There was TVNZ’s Europe correspondent Mark Crysell reporting on the 6 o’clock news from the Israeli town of Sderot, near the border with Gaza. Journalists congregate in this town because Israel won’t allow them into Gaza and I presume it’s the closest they can get to the Israeli bombardment.
Crysell, looking every inch the foreign correspondent in his flak jacket, talked about hearing Israeli bombs exploding. He may have mentioned taking shelter from Hamas rockets, which are occasionally fired at Sderot. Then he said something like: “Here’s my report”.
What followed was a report from inside Gaza, showing the usual scenes: wrecked buildings, grieving Palestinians, bloody hospital wards. Sure enough, it was Crysell’s voice we were hearing over the news footage; but “my” report? How could it be Crysell’s report when he was on the Israeli side of the border, well away from the carnage?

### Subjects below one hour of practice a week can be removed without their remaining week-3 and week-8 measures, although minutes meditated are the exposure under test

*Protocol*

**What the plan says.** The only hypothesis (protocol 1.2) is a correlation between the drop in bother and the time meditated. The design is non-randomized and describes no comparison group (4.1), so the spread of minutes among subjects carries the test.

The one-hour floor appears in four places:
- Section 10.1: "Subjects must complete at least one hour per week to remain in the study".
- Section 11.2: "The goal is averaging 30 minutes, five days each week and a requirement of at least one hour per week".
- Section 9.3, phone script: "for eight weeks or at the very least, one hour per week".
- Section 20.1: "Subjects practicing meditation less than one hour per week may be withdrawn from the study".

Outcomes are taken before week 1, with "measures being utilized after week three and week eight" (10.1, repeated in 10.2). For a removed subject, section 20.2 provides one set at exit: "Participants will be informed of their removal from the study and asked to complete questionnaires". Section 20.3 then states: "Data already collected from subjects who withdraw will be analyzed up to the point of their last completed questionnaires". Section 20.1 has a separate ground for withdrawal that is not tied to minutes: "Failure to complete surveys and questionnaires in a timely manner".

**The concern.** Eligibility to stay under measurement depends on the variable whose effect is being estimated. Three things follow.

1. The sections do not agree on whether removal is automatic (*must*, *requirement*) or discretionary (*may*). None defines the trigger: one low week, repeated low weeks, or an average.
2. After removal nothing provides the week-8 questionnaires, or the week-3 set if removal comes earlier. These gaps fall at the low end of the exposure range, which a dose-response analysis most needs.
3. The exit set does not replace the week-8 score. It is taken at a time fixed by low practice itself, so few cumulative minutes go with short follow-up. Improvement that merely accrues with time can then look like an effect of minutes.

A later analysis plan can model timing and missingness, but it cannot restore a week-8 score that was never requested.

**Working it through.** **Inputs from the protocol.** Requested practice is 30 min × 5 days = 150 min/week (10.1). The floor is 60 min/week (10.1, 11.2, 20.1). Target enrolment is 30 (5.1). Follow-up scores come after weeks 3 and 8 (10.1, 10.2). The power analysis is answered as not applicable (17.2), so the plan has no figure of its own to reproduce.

Surely even TVNZ wouldn’t stoop to anything so blatantly dishonest as dubbing its own correspondent’s voice over footage compiled by someone else (I suspect the BBC, which has people inside Gaza) and then claiming it as Crysell’s own?
I think it is all part of the trend to make TV news seem immediate and unqiue.
The TV bulletins are full of “live crosses” now, even though they are reporting on issues that finished hours earier and don’t need a live cross.